As an elementary teacher for students with learning disabilities, I’ve spent countless hours navigating the Exceptional Student Education (ESE) program services to address the pressing needs of my students. Having supported numerous families with children diagnosed with Autism Spectrum Disorder (ASD), I’ve seen how overwhelming this process can be for parents.
So, here is my knowledge on how to navigate the ESE program in our district.
A common misconception is that a child diagnosed with ASD will automatically receive services in the school system. The primary qualification for services within the school system is that their learning disability or medical diagnosis directly affects their ability to learn. Working with students on a spectrum means working with students that need some support to those that require constant support in the education system to be successful.
But how is all this determined? What qualifies an ASD student for services?
The first step is determining if your child’s ASD affects their ability to learn in the regular education setting. A team is formed which includes your child’s teacher, administrator, and parents and sometimes an Intervention Specialist and/or Behavioral Specialist, depending on what type of services are being considered for your child.
The team will determine if your child needs intervention services to support their education and/or a psycho-educational evaluation by the school district. (SIDE NOTE: A parent has the right to request this evaluation at any time.)
Following intervention services and an evaluation, the team determines the best support services for your child. These services can include but are not limited to direct specialized instruction in the general education setting to placement in an Axis Points Unit; in-classroom supports to a one-on-one support staff working only with your child; testing accommodations that range from extended time to providing assessments one-on-one or even alternative assessments. Social-emotional supports, curriculum supports, independent functioning supports, and health care supports are offered with a wide range of leveled supports for your child.
That initial “staffing” is where they use all that information collected to determine the appropriate level of support.
Determining the appropriate and necessary services for your child can take time.
I know it can be frustrating and overwhelming, but have faith! All these steps are put into place to ensure your child will get the services and support they need to be successful in their education.
My advice to parents would be to ask your questions, keep good records, and attend all the meetings. These meetings are very important and the time for you as a parent to express your concerns, ask your questions and make sure you know how your child will receive their education. Read the handout labeled “Procedural Safeguards” these are all your child’s rights and services that they can receive. Read up and study, or ask your child’s teacher about all the different services that can be provided to your child.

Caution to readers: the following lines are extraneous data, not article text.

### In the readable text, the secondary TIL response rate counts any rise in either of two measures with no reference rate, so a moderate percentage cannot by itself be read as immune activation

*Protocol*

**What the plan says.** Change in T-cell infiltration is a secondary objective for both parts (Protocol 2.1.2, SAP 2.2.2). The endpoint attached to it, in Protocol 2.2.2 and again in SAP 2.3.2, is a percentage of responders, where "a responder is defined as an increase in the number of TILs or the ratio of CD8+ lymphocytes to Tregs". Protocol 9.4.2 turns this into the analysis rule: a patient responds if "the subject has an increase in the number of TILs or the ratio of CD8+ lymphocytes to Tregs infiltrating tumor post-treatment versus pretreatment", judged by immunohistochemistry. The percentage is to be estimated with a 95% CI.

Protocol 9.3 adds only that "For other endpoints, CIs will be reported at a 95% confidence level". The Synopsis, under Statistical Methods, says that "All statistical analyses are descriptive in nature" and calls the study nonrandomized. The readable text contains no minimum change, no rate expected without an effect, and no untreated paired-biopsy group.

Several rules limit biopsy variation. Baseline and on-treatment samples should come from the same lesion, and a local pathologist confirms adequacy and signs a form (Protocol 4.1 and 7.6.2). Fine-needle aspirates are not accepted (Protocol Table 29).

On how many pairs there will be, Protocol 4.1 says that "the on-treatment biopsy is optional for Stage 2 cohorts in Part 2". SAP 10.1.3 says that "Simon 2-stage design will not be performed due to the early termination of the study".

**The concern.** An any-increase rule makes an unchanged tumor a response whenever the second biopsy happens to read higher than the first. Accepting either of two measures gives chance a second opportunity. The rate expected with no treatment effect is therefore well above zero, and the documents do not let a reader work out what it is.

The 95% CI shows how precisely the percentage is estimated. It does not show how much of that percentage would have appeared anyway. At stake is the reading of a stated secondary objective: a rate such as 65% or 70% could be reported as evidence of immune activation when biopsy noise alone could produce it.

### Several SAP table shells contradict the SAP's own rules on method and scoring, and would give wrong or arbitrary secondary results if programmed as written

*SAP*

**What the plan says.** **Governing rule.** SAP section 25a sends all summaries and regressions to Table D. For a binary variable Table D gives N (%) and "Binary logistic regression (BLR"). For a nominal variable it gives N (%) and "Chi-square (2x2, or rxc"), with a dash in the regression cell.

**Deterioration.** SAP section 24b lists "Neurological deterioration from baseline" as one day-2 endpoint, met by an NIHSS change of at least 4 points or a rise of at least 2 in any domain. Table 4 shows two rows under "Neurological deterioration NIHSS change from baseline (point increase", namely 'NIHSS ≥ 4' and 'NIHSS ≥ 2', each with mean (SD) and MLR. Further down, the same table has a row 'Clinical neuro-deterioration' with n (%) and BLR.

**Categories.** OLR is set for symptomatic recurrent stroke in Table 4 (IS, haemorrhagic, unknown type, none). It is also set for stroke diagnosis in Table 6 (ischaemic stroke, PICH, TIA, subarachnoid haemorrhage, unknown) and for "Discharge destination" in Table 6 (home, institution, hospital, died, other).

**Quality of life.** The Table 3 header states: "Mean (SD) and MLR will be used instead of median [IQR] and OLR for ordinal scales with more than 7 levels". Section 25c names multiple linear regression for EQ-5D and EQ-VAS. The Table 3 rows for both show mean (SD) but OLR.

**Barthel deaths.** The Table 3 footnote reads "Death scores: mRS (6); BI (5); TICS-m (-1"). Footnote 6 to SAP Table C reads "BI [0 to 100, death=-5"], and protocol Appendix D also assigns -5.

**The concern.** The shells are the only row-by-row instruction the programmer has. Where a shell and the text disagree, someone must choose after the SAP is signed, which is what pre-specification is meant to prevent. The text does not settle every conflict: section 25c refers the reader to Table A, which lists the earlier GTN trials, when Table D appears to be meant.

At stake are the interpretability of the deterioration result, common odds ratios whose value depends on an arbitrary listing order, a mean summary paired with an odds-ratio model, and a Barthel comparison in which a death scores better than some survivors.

I’ve witnessed firsthand the difference parental involvement makes. If you don’t feel you are getting the information or given the ability to get involved, talk to the team. Reach out and express what you want and need.
You will get a lot of information, and it’s overwhelming.
I’ve been in meetings and talked to parents who don’t know what the best thing for their child is or feel their child isn’t getting what they need. Trust in your team! Everyone at that meeting is in your child’s corner, and we all want to see your child succeed.
Often as parents, we don’t know how our child is doing day-to-day because we can’t be there; we can’t watch them. We rely on the teacher and support staff to paint that picture for us, so in these meetings, take the time to look at that picture. Really think about your child’s barriers to learning. While we outline and begin to paint that picture, we need the parents to help finish it.
You know your child best, so communication is your best friend! There is a reason it’s a team of people making these choices for your child.
If your child is not in the school system yet, you can contact Child Find. They will provide a comprehensive evaluation for any child above the age of three years old and have a meeting to discuss this evaluation. At that time, it will be determined what programs the district can offer your child at that time. There are early education programs for students with ASD, and I highly recommend them!
Another thing to consider if you have a child with a disability is scholarships. Scholarship programs, such as the McKay Scholarship, provide financial support and services for children with ASD. You can find more information on the scholarship here. (Note: This program is changing its name to Family Empowerment Scholarship Program).